Words About Words
True wisdom is timeless. In his 1932 novel, Journey to the East, Hermann Hesse wrote: “Words do not express thoughts very well; everything becomes a little different, a little distorted, a little foolish.”
Yet we are captive to words. Language – at least the comparative extent of its development and usage – is unique to the human species. We use words because we are able. They can be wonderful, uplifting, glorious. Or, as Hesse notes, they can distort our thoughts, even, I would posit, to the point of danger. All of which says: one should be careful and prudent with the use of his or her words. This is particularly important for professional authors whose words are cast in bronze, so to speak, and available for the whole world to read.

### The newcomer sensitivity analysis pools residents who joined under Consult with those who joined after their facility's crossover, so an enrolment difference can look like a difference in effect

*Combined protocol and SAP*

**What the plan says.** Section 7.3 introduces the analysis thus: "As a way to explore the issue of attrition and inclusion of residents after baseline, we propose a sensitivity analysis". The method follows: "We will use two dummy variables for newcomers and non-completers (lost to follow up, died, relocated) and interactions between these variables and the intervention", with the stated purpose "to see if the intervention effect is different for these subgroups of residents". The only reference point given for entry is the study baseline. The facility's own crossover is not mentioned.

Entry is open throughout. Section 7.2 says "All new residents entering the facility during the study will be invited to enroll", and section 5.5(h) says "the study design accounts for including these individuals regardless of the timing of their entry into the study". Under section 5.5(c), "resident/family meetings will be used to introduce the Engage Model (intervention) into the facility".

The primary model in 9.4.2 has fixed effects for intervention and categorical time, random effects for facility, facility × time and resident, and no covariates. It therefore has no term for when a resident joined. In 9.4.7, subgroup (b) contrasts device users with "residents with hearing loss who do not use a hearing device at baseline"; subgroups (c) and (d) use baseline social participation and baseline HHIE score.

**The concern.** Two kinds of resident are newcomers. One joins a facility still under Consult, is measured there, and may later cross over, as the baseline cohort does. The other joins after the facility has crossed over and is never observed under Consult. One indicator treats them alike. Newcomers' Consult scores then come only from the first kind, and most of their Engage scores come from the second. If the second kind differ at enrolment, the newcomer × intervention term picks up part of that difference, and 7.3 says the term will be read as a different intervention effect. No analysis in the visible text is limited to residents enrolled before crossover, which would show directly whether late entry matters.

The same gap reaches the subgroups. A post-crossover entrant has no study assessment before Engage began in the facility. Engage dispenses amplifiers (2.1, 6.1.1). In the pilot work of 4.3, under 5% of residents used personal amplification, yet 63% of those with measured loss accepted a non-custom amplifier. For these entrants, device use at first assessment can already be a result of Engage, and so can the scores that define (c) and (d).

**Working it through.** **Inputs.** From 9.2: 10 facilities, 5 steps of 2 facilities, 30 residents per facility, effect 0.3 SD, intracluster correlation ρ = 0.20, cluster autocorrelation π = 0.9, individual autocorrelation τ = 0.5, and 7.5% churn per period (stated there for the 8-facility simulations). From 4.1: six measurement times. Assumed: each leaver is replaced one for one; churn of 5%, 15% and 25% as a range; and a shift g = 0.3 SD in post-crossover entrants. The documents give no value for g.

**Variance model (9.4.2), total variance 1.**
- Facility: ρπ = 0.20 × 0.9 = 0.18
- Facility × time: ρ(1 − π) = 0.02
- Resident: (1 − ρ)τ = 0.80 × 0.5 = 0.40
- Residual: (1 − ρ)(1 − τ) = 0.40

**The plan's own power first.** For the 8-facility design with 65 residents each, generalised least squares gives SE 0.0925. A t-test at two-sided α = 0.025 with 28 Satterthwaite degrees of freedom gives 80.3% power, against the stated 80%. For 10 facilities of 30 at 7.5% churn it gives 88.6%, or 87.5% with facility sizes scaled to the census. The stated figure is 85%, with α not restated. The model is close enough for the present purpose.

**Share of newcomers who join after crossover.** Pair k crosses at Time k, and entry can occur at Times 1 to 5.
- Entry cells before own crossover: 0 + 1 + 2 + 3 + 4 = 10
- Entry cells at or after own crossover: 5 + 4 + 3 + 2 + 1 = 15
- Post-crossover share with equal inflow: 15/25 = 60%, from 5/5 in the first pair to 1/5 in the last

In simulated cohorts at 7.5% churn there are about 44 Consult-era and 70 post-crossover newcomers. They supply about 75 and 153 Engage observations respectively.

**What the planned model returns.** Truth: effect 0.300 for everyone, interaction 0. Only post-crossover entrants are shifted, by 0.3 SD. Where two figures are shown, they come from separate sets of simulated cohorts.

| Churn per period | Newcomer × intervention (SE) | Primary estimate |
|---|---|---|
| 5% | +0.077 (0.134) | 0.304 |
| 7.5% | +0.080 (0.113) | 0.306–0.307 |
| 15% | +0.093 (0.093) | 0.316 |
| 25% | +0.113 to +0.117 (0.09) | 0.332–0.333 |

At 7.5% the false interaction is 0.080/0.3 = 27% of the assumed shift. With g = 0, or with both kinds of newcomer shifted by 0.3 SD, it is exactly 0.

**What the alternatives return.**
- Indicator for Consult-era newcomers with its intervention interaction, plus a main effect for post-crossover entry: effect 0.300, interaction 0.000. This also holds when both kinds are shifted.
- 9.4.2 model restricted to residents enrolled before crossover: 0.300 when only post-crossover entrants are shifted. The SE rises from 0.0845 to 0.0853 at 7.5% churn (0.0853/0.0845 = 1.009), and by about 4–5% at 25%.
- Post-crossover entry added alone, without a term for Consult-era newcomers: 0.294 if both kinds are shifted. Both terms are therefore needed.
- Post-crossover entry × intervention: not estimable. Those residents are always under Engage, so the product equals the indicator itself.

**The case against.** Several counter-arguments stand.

Choosing what to write and how to write it is a demanding task . . . at least if taken seriously. Since what one might wish to communicate is often liable to misinterpretation, an author must strive for clarity of thought followed by words which unmistakably convey that thought. This is a good reason for proofreaders and content editors . . . people who might ask: is this really what you want to say? It is also why the three primary exercises of an author are to revise, revise, and revise.
My first novel was read by two proofreaders (with some content editing), and I personally read it five times after completion . . . once out loud. The fifth and last reading resulted in 270 changes to the manuscript, some technical and others to better convey what I was attempting to say.
The late Robin Williams said: “No matter what people tell you, words and ideas can change the world.” That is why authors write. And since we want the world to be a place of justice and peace, we chose our words with great, great care.